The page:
And I asked Lauren: “What’s next for you?” She said when she finishes her doctorate in corporate governance she does not think she will want to do anything full time. In fact, she doesn’t want to work full time again because she is at the stage in her life where she likes variety. So for her what’s next is some teaching, some more research which she says she really enjoys and perhaps some consulting, although she sounded a little doubtful about the consulting. She reluctantly admitted that her passion for the whole area of corporate governance has diminished. She said: “I’m so discouraged. I’m discouraged with the state of affairs.”

And I couldn’t help myself, I followed up with “in what way?” And she said she thought the odds are against effective corporate governance given the structure of boards. The odds are against an individual being a change agent; in fact, the pay off comes from not being a change agent. The pay off is in keeping your mouth shut and just going along with the group. She says being a change agent on a Board is painful. The pay off is great if you work on an issue and succeed, however, if you don’t succeed, there is no pay off. In fact, she believes it’s detrimental. So she is concerned.

And I asked whether she thought women are more often change agents on boards than men? Are women more likely to raise difficult issues? She said the results are the same for both men and women. In the research she conducted, women brought issues forward twice as often as men and she thinks that would hold true with further research. She says, it’s tough going against the grain, the group. She found her research very interesting. Women stuck to the change agent process for long periods of time; they would pull back, go forward, pull back but many of them succeeded. Men didn’t stick to it that long. If they weren’t listened to they might stick with it but a lot of times they said, well, if I’m not being listened to maybe I’m the one that’s wrong and they would defer to the group. She says: “So there was a lot of deference and for some very valid reasons, frankly, but no, I can’t remember one male interviewee talking about an issue that he stuck with more than six months and in a couple of cases they exited. They just said, okay, you don’t want to listen to me, this is important to me; I’m out of here.” In her words again: “Gracefully, everybody does it gracefully. It’s amazing. You do it gracefully on Bay Street. You never tell, you never tell. Everybody knows that you’re leaving for a substantive reason that you’re not standing for re-election, but nobody says anything, right?”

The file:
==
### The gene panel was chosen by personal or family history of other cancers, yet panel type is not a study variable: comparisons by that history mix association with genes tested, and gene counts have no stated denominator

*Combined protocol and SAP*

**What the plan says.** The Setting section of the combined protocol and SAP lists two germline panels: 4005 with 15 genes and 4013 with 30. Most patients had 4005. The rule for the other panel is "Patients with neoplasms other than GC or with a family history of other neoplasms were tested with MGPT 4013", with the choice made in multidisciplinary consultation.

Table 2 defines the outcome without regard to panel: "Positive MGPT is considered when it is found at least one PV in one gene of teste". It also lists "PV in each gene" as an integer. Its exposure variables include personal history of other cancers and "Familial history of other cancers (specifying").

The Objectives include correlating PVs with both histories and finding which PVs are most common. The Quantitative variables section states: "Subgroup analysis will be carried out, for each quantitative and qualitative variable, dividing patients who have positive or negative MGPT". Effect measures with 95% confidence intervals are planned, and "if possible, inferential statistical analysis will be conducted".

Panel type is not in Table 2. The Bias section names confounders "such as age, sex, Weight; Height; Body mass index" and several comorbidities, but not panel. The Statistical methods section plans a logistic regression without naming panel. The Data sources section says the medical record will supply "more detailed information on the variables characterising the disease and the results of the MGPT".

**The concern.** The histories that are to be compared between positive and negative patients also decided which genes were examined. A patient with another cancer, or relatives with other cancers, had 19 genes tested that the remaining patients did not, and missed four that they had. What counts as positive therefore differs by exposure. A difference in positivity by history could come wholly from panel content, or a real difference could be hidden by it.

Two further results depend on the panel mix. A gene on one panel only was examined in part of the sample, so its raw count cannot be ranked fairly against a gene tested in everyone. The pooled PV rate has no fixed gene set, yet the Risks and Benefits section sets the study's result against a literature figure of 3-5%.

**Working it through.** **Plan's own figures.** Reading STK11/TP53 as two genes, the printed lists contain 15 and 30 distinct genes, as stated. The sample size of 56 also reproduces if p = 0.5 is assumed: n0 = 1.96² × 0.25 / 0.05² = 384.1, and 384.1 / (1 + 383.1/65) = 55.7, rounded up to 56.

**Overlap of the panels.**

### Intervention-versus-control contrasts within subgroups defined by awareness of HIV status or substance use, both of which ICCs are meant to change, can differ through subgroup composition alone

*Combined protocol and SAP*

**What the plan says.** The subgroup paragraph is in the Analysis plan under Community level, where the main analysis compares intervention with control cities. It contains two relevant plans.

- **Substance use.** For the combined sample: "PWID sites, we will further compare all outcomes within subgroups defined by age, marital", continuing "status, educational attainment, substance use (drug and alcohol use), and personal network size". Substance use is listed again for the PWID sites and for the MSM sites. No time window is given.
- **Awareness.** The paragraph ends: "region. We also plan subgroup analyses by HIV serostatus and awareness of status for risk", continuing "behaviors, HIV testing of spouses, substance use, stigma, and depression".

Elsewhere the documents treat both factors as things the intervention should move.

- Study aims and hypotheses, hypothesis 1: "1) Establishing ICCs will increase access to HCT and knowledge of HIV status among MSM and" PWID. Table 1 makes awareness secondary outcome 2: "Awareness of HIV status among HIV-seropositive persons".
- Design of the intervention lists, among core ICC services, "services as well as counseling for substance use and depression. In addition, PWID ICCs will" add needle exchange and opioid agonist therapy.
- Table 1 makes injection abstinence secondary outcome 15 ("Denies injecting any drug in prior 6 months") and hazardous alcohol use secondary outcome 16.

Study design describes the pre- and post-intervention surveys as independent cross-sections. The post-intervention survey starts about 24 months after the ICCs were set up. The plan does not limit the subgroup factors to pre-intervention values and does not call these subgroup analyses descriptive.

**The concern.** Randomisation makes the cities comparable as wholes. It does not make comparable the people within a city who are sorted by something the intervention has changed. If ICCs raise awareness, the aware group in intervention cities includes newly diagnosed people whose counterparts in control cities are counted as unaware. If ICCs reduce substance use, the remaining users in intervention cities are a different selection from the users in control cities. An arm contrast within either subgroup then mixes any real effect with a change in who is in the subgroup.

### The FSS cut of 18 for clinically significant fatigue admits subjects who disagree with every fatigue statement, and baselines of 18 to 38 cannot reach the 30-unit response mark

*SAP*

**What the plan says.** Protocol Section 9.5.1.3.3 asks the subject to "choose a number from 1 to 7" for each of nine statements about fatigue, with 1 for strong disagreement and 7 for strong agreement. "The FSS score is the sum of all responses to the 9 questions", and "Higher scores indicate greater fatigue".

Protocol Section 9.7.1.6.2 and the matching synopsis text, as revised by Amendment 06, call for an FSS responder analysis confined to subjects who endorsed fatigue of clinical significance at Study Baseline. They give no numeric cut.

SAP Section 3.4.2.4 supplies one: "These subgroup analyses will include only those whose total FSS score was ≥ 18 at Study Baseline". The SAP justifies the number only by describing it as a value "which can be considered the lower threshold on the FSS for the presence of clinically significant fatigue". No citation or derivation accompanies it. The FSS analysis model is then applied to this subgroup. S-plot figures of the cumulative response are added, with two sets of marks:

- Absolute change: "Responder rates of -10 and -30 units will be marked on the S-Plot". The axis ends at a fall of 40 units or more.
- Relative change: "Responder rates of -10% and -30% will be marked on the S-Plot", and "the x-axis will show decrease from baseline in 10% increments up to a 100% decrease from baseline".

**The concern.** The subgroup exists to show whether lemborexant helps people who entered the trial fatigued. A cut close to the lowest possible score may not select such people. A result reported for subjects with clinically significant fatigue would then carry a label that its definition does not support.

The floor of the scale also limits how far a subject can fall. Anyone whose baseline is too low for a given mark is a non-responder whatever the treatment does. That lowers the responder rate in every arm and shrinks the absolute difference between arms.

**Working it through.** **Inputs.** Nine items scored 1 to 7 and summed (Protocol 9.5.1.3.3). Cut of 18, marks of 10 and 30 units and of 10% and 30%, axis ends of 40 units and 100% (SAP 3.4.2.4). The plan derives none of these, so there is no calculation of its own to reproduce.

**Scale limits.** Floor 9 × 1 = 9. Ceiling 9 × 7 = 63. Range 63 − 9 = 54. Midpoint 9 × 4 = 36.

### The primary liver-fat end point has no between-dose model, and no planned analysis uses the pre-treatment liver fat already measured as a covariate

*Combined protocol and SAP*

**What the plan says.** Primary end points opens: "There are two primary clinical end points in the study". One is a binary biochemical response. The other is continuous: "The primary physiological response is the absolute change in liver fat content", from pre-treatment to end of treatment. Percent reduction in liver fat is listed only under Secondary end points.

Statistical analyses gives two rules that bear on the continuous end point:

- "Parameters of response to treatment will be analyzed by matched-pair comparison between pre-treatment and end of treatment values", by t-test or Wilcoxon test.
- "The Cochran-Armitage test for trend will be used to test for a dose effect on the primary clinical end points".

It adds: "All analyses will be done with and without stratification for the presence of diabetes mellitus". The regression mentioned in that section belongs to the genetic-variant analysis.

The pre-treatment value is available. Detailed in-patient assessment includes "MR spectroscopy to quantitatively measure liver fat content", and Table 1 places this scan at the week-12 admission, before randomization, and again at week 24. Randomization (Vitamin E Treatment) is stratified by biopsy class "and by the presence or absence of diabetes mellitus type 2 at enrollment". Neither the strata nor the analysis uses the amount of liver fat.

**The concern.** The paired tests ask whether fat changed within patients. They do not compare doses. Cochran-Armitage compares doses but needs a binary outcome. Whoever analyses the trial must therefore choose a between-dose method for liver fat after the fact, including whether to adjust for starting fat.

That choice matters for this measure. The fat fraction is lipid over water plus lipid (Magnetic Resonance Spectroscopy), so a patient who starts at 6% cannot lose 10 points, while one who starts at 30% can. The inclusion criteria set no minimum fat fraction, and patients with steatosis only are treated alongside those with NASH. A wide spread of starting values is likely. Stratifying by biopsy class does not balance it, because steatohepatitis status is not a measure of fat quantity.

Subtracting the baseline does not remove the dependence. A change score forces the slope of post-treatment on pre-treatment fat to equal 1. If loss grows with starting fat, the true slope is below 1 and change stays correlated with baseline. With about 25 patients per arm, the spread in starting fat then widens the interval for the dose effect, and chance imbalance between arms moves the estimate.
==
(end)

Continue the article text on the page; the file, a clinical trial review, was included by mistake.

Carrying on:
And I could understand Lauren’s discouragement. And I found it interesting because it sounded a lot like the stories of many of the women who leave Bay Street. Everybody knows why you are leaving but you endeavour to leave with grace and keep the details to yourself.

This is the end of Lauren’s story. I have altered some of the details or left a portion of some of the interesting anecdotes out to protect her and her former colleagues at her request. Regardless, I believe she told me much of her story with great courage and honesty. And it is a story of great achievement. I believe Lauren kept reaching for more because she felt she deserved it and she felt she deserved it and could afford to be brave because one day when she was a very young girl and her older sister had been incredibly mean to her, she felt the deep love and protection of her Mum, the support of whom she continues to rely on today. Sometimes, we just get lucky!!!

What strikes me?

The more things change the more they stay the same

What it means to be a champion

The courage required to have a significant impact

The stifling impact our institutions can have on change agents and the consequences of this impact

What are the implications for Bay Street and the larger corporate world of a “don’t ask, don’t tell” culture?

The powerful impact of wisdom, courage and inspiration

What strikes you?

Please add your comments.